Lake Shore Drive, Jean Baptiste Point DuSable and Chicago history
Chicago’s ongoing debate about renaming Lake Shore Drive is not really about street names. It’s about the need for Chicago, like our nation, to insist on a more honest accounting of history.
Nobody in Chicago would seriously consider renaming State Street. It’s that “Great Street,” celebrated in song. It is integral to Chicago’s brand around the world.
Nobody would seriously consider renaming Madison Street, either, if only because State and Madison go together like salt and pepper. The intersection of State and Madison is the starting point for Chicago’s entire street grid.
In the same small category of iconic Chicago street names that should be left alone we would include Lake Shore Drive, the perfect name for that glorious ribbon of road that dazzles tourists and life-long Chicagoans alike. Lake Shore Drive should remain Lake Shore Drive — an advertisement for our town every time the name is spoken — though we appreciate the arguments of those who want to rename it for Jean Baptiste Point DuSable.
The larger point — that the contributions of Black people in Chicago have been underplayed and consciously suppressed in local histories for way too long — is entirely true. And we agree with those who want to do more to honor DuSable, a Black man who was the city’s first non-indigenous permanent settler.
We favor Mayor Lori Lightfoot’s proposals to honor DuSable with new investments in a park east of Lake Shore Drive, and with monuments and programming on the Riverwalk. As the mayor says, this would be “something that helps teach about the legacy of DuSable and his wife that goes way past a name change.”
We also favor finding a more attention-grabbing way to honor DuSable, such as perhaps renaming the Dan Ryan Expressway or Edens Expressway for him. Dan Ryan was a Cook County Board president. William G. Edens, a banker who headed the Illinois Highway Improvement Association, never even owned or drove a car.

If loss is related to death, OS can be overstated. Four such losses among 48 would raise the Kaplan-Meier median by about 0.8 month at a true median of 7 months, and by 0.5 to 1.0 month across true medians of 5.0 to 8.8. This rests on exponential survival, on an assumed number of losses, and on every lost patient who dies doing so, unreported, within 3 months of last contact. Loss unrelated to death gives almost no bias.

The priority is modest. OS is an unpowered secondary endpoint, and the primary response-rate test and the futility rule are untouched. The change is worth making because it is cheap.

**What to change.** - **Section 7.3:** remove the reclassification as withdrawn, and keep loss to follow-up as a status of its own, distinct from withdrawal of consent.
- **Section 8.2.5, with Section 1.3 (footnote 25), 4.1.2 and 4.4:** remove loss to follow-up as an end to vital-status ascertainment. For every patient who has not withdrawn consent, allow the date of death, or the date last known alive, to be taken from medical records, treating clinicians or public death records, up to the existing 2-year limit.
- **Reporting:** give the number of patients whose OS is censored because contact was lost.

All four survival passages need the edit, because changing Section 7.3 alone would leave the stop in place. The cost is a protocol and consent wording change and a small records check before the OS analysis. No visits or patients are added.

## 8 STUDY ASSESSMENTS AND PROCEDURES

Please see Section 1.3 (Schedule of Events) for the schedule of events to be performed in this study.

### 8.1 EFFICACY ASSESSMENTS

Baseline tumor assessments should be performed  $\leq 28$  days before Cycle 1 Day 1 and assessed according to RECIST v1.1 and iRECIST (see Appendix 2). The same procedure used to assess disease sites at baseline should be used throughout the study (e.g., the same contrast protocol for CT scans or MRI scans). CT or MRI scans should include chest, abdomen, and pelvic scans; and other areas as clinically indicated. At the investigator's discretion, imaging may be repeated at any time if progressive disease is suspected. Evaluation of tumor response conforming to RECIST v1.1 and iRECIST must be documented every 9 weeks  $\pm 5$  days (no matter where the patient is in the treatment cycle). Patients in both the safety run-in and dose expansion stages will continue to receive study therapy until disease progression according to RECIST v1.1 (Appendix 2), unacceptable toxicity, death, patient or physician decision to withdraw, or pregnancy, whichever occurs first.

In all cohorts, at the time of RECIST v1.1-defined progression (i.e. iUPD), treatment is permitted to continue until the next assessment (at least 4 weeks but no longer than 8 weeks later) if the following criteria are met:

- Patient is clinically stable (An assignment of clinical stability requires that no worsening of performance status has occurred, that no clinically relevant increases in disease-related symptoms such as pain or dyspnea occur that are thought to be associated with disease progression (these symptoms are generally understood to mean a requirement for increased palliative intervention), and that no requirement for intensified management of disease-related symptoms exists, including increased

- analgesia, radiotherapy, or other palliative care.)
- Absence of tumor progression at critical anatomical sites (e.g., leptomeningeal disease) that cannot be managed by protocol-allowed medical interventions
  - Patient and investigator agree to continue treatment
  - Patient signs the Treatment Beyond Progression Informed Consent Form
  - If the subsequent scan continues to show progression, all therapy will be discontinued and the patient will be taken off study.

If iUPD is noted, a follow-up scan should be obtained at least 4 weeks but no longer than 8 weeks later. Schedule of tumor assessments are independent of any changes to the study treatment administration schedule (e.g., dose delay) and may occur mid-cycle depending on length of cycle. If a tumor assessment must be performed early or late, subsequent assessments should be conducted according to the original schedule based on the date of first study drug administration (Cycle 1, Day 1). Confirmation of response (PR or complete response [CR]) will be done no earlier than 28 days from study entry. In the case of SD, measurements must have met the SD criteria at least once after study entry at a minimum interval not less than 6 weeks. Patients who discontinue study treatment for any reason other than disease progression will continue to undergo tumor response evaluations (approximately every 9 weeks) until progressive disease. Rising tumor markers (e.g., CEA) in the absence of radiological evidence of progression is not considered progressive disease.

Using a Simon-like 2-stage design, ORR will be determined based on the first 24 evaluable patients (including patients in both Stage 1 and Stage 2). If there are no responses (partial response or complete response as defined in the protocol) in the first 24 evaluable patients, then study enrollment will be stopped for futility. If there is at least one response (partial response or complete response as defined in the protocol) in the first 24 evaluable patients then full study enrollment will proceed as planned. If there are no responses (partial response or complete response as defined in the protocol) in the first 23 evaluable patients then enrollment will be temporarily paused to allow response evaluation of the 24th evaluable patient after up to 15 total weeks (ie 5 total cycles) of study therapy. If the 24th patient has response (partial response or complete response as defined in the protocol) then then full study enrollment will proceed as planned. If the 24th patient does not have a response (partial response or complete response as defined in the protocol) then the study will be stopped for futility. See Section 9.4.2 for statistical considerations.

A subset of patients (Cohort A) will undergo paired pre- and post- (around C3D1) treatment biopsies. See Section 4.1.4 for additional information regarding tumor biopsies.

A debate about history
The heart of the matter, though, is that Chicago’s ongoing debate about DuSable and Lake Shore Drive is not really about street names. It’s about the need for Chicago, like our nation as a whole, to insist on a more honest accounting of its history, across all color lines. At stake is how we think about the places where we live, and how we see ourselves in those places.
Our children — all our children — should be taught about DuSable, the 1919 Chicago riots, the Great Migration and Emmett Till, just as they should be taught about the race massacre in Tulsa, Oklahoma, that took place 100 years ago this week.
“This was a massacre — among the worst in our history, but not the only one,” President Joe Biden said in Tulsa on Tuesday. “And for too long, forgotten by our history. As soon as it happened there was a clear effort to erase it from our memory — our collective memories.”
All the hidden stories should be hidden no more.
DuSable and the 1933 World’s Fair
There is nothing new in this, certainly not in Chicago, where the struggle to call attention to the contributions of Black people goes back generations. To the extent that most of us today know about DuSable at all, for example, it’s because a small group of African American leaders pushed hard 90 years ago for the inclusion of a pavilion dedicated to Black achievement at the Century of Progress, Chicago’s 1933 World’s Fair.
“Booths would show progress of all Africans and descendants,” Walter Thomas Bailey, a Chicago architect, wrote to the fair’s planners in 1930. “We are very anxious to teach the world some of the interesting history of the Black People long before the first boat of slaves ever landed in this country.”
To which the fair’s planners said hell no.
“It does not strike me as offering much of interest and it contains elements of considerable danger,” one of the planners wrote in an internal memo — even as the group moved ahead with plans for a mock Southern plantation and an exhibit of stereotypical stomping, warlike, bare-chested pygmies.
After four years of resistance, however, the fair’s organizers did finally agree to something less ambitious: A replica of DuSable’s cabin, to be tucked away on the fair’s south end, close to Chicago’s Bronzeville neighborhood. The cabin was an idea pushed by Bailey, the Chicago Urban League and the National DuSable Memorial Society, which was led by the African American educator Annie E. Oliver.
DuSable’s cabin turned out to be a “notable attraction” at the fair, writes Chicago architecture critic Lee Bey (now a member of the Sun-Times editorial board) in the 2005 book “Chicago Architecture,” edited by Charles Waldheim and Katerina Ruedi Ray. “The DuSable Society’s work sparked an interest in DuSable and his role as the city’s first settler. The group then began a campaign after the fair to get a school named for DuSable, resulting in the current DuSable High School in Bronzeville.”
Getting history right
Once in awhile, Chicago gets something exactly right. The city flag, for one. And maybe the Bean. And definitely Lake Shore Drive.
We wouldn’t want to change them.
But when it comes to how we tell Chicago’s history, fully and fairly, we’ve got a ways to go.
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